Saturday, June 20, 2015

Two masters, building with precious time

There are collaborations and there are collaborations. In the movies, as in the theatre, collaboration is usually something that occurs over a handful of hectic weeks, often between artists who just met. The result can be brilliant or banal, but it must be arrived at under duress. Time is money, and those who can’t become galvanized by pressure enter into a life in the movies or the theatre at their peril. That stage director André Gregory and playwright-actor Wallace Shawn have been able to collaborate on projects over much longer periods—most recently a period of 15 years!—is evidence of an uncommon devotion to the vagaries of long-term creative exchange. Okay, that and, most likely, some degree of privilege. But this privilege has not been squandered. On the contrary, their collaborations have resulted in some legendary theatrical experiences and three singular, spellbinding, rule-breaking works of cinema, all of which have been collected in André Gregory & Wallace Shawn: 3 Films, Criterion’s inspired new multi-disc collection. Taken as a whole, these films not only chronicle the cinematic manifestations of Gregory and Shawn’s more than 40-year relationship; they also function as a testament to the still-untapped potential for the movies and the theatre to inform each other in aesthetic, formal and thematic terms and, perhaps most importantly, in their processes.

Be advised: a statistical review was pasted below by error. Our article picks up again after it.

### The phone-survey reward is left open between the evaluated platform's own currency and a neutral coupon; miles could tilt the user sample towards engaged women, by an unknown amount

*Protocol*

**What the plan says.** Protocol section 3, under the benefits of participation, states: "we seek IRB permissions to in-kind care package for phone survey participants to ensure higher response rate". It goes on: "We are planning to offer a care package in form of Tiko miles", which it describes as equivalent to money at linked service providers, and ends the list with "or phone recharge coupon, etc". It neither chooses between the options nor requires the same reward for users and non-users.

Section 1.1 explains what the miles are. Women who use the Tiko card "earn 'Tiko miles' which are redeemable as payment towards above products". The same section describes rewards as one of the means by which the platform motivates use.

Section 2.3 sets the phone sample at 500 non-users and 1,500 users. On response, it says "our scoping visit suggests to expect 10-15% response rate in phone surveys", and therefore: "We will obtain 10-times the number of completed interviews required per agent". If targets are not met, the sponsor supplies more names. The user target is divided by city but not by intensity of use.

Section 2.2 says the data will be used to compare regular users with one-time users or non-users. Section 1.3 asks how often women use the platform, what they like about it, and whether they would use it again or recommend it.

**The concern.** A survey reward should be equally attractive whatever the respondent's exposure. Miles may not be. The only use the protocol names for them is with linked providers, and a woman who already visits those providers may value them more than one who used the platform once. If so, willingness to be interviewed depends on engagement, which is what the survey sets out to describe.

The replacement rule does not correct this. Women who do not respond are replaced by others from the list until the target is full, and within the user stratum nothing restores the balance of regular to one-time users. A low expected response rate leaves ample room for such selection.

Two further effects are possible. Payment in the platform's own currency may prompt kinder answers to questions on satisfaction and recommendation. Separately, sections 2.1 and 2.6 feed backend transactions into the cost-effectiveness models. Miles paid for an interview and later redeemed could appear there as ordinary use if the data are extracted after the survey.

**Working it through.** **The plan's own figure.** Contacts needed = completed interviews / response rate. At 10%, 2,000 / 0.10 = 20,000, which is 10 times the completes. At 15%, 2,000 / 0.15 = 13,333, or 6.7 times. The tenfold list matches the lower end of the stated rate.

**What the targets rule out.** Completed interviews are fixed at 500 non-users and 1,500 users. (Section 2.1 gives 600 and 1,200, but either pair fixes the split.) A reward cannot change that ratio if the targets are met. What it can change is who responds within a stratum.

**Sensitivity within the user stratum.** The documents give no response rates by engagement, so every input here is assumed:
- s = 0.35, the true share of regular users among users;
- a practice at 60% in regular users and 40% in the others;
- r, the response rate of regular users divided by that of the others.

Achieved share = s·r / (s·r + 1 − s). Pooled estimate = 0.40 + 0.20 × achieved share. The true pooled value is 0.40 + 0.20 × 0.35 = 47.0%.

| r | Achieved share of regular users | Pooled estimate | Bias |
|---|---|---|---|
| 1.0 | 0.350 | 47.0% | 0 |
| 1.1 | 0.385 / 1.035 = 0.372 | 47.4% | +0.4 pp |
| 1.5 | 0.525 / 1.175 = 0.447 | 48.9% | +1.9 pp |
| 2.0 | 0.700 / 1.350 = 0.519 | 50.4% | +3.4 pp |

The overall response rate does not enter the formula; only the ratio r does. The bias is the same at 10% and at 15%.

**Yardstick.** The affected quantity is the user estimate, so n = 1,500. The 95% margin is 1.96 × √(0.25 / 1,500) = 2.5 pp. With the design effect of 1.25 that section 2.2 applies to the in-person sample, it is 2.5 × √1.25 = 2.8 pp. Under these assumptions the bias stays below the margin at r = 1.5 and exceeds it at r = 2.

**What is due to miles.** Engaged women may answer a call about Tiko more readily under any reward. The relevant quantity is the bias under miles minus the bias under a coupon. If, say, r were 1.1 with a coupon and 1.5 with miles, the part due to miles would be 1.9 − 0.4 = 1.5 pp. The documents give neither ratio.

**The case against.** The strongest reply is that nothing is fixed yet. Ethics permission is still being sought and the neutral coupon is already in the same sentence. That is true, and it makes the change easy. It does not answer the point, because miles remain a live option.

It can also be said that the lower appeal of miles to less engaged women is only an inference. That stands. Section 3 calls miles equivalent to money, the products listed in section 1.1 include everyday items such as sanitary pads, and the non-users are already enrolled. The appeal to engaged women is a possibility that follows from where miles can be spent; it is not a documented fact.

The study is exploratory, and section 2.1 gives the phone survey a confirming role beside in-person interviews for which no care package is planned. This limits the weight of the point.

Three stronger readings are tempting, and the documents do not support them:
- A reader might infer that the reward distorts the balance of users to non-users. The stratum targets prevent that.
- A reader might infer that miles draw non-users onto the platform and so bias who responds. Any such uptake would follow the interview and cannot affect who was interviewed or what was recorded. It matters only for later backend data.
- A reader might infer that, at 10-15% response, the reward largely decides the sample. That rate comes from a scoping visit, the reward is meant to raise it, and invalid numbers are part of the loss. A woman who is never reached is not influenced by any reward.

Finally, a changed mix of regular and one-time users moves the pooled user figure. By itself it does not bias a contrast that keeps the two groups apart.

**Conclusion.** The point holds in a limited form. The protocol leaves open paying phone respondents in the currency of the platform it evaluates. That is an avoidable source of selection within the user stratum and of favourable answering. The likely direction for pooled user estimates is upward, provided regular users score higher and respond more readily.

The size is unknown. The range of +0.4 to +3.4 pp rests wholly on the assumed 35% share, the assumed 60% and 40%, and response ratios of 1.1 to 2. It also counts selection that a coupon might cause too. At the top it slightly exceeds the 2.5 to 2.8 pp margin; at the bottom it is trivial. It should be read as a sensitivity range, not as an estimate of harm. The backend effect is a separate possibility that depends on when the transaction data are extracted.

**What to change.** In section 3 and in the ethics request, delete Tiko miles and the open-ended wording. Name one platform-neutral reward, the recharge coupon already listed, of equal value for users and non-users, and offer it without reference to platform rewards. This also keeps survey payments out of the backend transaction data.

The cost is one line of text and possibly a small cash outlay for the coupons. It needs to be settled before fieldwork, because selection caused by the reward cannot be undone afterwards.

My Dinner With André (1981) has been around and been beloved for an awful long time now—can we all finally agree that a talky movie is not an inherently inferior thing? That listening can also provide cinematic rapture? I can’t think of a better rainy afternoon movie. Nor can I imagine many of Richard Linklater’s finest and most innovative films (Slacker, Waking Life, the Before… series) being made without this precedent. Directed by Louis Malle and written by Gregory and Shawn, who play “André Gregory” and “Wallace Shawn” respectively, Dinner unfolds almost entirely around a single table, occupied by two men and occasionally loomed over by a blinking waiter with an amusing resemblance to Samuel Beckett. Dinner is about dialogue, and thus a study in contrasts: between the opening shot of an oil barrel on an abandoned, dingy street and the refined restaurant where our characters meet, eat and converse; between the easy elegance of Gregory, speaking in mellifluous tones of strange experiences in exotic locales in search of transcendence, and the squat, chinless Shawn, dressed all in beige, mostly listening and posing questions as a way of managing his unease—until he finally reveals his mixture of fascination and contempt for what could be deemed as Gregory’s misguided mysticism, spurred by an apparent nervous breakdown.

Gregory tells of going to the Sahara with a Japanese monk; undertaking deeply ambiguous theatrical exercises with Jerzy Grotowski; tracking uncanny coincidences in old copies of Minotaur; the ostensibly fascist overtones of The Little Prince. Gregory compares a few too many things to Nazis and the Holocaust and over the course of this often very funny but also very serious film. He comes off as both a fool and a wise man. He seems above all to want to be present in the world, and the feeling of being present, of heightened senses, is exactly what Dinner offers. Every time I watch it at home I think I’m going to hit pause at some point, to watch it in parts—and every time I lose track of time and take it all in in a single uninterrupted viewing.